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With sizzling, authentic dialogue and stellar performances, “As We Know It” is a light, highly entertaining addition to the zombie subgenre.

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Infected Soy Milk leading to an outbreak of the ravenous undead? Pam Grier being Pam Grier? Discourse on the merits of Waterworld? You know this is going to be a fun and wild ride.

Written and directed by Josh Monkarsh, with writing help from Brandon DePaolo and Christopher Francis, As We Know It brings late 90s Los Angeles to life, with sun-drenched vistas and two dysfunctional friends trying to survive an unexpected apocalypse brought on by an adverse reaction to soy-milk.

James (Mike Castle), a mildly successful writer, is dealing with writer’s block and a traumatic break-up. Bruce (Oliver Cooper) is his best friend, who manages to navigate his way through life and survive the apocalypse so far.

A turn of events re-introduces the Ex, Emily (Taylor Blackwell), back into their world, bringing with her another set of complicated issues the unlikely threesome must overcome as they must escape the mounting carnage around them.

As We Know It concentrates on the interplay between the main characters rather than filling the screen with badly filmed gore or effects. Bruce and James share a strong, comfortable chemistry that sells their relationship, with a deadpan James finding ways to delay an energetic Bruce from executing his escape plan to Seattle. Bruce has this way of just saying the right thing but in the wrong way.

It feels exactly how close friends would behave.

The gravity hits home as the pair witness their first attack, and Bruce starts trying to get them both out of the house and out of LA.

The script doesn’t show signs of having multiple writers and flows well.

James seems to have one speed and this amazing ability to find selfish blockers that prevent Bruce from getting them both out of dodge.

Every interaction between the two friends is true to life — from the siphoned gas tank to the requirement of ordering takeaway while watching the home video and then arguing over the choice of food. Pitching Waterworld as Peak Kevin Costner and having it as their particular hill to die on is something that rings incredibly true.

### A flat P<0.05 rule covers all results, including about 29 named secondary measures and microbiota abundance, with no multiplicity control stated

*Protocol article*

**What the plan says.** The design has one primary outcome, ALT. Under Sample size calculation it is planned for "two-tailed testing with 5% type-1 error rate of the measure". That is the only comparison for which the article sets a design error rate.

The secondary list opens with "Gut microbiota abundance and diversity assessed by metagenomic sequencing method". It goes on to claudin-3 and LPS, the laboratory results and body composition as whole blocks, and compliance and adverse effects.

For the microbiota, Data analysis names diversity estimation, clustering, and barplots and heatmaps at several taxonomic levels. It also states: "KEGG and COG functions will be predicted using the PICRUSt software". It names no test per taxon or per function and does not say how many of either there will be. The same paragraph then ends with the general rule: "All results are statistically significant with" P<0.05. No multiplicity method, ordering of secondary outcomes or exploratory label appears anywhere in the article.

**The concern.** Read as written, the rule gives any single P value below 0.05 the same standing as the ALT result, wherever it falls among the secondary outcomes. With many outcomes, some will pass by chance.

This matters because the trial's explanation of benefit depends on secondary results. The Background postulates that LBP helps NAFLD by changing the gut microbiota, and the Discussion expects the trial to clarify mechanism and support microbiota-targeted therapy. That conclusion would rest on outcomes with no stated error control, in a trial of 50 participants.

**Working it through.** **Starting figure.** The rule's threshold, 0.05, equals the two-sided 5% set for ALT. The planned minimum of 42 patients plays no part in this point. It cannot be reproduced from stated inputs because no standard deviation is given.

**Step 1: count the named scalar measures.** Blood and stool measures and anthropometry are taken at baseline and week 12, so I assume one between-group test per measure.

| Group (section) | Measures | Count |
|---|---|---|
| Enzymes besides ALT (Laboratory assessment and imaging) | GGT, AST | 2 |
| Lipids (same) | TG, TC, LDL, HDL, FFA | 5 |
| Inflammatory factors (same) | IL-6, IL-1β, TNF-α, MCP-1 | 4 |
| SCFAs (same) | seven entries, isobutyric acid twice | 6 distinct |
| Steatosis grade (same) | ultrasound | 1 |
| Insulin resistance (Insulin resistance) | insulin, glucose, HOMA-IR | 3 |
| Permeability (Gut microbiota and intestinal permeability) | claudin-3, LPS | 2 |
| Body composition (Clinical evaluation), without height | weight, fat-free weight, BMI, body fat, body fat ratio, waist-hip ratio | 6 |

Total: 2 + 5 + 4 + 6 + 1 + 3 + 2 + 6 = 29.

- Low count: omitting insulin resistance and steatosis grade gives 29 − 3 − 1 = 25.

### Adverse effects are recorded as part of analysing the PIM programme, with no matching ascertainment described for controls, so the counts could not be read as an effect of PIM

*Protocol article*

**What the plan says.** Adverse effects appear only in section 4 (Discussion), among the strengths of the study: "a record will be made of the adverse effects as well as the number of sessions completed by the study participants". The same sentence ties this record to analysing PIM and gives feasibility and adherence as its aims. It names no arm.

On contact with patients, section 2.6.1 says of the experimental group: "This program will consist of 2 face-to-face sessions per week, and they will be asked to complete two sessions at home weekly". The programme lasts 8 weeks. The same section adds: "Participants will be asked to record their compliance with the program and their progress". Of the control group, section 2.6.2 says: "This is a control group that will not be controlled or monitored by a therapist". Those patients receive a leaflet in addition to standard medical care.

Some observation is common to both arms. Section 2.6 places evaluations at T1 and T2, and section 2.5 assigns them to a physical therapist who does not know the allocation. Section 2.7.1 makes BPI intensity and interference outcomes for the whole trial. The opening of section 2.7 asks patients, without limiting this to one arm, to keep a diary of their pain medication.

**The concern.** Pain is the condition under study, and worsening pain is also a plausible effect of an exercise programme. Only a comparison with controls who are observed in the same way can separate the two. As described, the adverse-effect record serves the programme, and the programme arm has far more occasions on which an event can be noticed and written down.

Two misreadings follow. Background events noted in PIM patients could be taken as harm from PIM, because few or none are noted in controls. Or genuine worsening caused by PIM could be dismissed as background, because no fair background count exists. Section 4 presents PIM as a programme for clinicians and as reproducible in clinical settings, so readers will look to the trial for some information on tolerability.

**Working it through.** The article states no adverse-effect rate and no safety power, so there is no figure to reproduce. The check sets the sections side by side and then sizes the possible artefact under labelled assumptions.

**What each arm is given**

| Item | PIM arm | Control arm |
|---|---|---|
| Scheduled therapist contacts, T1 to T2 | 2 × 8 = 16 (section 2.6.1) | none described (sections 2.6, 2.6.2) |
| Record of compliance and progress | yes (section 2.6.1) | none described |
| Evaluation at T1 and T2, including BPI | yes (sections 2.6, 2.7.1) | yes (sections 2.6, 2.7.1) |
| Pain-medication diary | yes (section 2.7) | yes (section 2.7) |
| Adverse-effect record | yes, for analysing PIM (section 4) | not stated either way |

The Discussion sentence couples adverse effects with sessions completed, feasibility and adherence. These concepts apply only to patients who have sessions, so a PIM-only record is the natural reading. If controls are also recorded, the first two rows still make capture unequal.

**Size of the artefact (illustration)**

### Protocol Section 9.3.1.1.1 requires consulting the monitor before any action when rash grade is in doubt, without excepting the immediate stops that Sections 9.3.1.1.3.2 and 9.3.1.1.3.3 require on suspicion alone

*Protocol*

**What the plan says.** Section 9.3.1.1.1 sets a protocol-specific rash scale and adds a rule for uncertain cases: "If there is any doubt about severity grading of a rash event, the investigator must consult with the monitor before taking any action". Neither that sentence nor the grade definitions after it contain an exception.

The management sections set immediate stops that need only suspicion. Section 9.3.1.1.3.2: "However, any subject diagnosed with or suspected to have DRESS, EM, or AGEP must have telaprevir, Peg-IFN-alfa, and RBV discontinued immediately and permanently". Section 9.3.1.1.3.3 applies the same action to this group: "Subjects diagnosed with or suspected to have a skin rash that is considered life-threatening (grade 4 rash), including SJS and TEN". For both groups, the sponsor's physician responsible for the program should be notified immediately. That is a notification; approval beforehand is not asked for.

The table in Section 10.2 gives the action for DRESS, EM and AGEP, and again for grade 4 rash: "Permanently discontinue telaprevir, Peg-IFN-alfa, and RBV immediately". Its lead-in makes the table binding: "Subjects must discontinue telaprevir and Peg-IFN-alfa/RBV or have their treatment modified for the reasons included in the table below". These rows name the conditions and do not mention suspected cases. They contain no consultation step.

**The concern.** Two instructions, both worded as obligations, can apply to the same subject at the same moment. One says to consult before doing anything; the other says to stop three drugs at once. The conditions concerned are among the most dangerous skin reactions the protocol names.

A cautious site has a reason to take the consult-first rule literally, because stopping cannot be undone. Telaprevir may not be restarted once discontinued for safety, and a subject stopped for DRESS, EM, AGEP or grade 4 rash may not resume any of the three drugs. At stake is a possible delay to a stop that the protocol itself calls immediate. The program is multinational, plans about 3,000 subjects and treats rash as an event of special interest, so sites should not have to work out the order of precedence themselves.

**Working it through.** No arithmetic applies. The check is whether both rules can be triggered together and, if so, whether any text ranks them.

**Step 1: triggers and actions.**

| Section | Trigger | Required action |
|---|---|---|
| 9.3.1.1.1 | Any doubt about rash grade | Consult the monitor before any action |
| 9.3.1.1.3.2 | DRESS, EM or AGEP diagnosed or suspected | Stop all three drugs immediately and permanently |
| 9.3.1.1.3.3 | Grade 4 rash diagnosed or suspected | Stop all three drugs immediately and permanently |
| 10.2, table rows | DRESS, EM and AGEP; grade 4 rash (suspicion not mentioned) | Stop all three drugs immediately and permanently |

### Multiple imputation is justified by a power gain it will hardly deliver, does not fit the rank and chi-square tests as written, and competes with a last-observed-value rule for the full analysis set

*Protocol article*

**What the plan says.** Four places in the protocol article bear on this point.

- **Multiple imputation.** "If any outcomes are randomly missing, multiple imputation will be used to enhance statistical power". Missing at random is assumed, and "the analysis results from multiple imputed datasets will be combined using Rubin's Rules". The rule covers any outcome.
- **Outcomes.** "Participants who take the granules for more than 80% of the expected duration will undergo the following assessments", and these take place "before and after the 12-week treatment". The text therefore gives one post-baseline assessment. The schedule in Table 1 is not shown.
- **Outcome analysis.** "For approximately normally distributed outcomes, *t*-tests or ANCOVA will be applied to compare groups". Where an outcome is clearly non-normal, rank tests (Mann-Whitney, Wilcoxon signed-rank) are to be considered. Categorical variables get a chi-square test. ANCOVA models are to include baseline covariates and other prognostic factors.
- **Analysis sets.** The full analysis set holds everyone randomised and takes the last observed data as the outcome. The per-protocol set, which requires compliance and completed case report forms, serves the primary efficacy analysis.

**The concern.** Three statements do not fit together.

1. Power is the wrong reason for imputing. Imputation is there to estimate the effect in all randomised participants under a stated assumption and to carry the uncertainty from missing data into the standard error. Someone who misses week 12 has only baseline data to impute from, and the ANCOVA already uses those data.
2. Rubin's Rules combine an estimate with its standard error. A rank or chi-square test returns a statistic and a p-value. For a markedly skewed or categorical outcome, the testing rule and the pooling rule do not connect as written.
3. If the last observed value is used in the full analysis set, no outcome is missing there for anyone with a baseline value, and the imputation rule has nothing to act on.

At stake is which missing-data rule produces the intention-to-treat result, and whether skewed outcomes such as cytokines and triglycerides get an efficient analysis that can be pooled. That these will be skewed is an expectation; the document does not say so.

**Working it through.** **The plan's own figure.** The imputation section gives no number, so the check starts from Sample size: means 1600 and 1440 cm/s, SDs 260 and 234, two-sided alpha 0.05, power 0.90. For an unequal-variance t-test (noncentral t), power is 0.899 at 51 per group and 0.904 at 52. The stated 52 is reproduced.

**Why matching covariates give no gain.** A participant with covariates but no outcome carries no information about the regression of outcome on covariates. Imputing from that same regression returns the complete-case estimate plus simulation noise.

I could have watched an entire film of nothing more than the two leads sitting there, sharing the gift of friendships while the whole world burns around them.

When Emily enters, the dynamic changes.

She is leaving with her friends for Seattle and wants to clear the air before she leaves. Of course, Zombies happen and trap her there with the two people she really didn’t want to be with. Emily and Bruce are like oil and water, especially with her views on Waterworld.

Introducing Emily provides a tense “will they or won’t they” plot narrative, as we wonder if the end of the world can rekindle an old flame.

Emily observes from a different place where she is constantly working out how people like Bruce have managed to avoid a horrible death. Blackwell nails her performance. It’s not that she doesn’t like the men; she doesn’t seem to understand them.

As the zombie apocalypse lands at their front door, James tries to push both his best friend and his ex-girlfriend away, hiding within himself. Meanwhile, Bruce — ever the loyal and reliable best friend — tries to get him to feel things again.

It’s these moments between the two leads where As We Know It really shines.

The dialogue flows effortlessly and effectively sets up the final, satisfying act of the film.

Did I mention Pam Grier as Miss Jones?

To be fair, her presence amounts to an extended cameo. But the little onscreen time she has is an absolute delight, playing a woman who will not leave until that ‘flip-flop wearing Mother-fucker’ arrives to fix her cable TV and will not cancel her appointment — zombie apocalypse or not.

It’s not a traditional survival horror in that it owes more to Shaun of the Dead than Day of the Dead in how it plays out.

It’s the examination of a close relationship that just so happens to be set against the backdrop of a zombie apocalypse. It could have been set against anything, and it would have worked.

Having Emily in there was necessary in order to provide the foundation for the final act; otherwise, they may never have left their house. Taylor does enough with her character to add substance and sits well amongst the key players, but it’s definitely the James and Bruce show.

The ending is spot-on and completely fitting.

An easy-going, enjoyable treat, As We Know It has all the requirements to become a cult classic and more than enough to keep you engaged.

Overall Rating (Out of 5 Butterflies): 3.5

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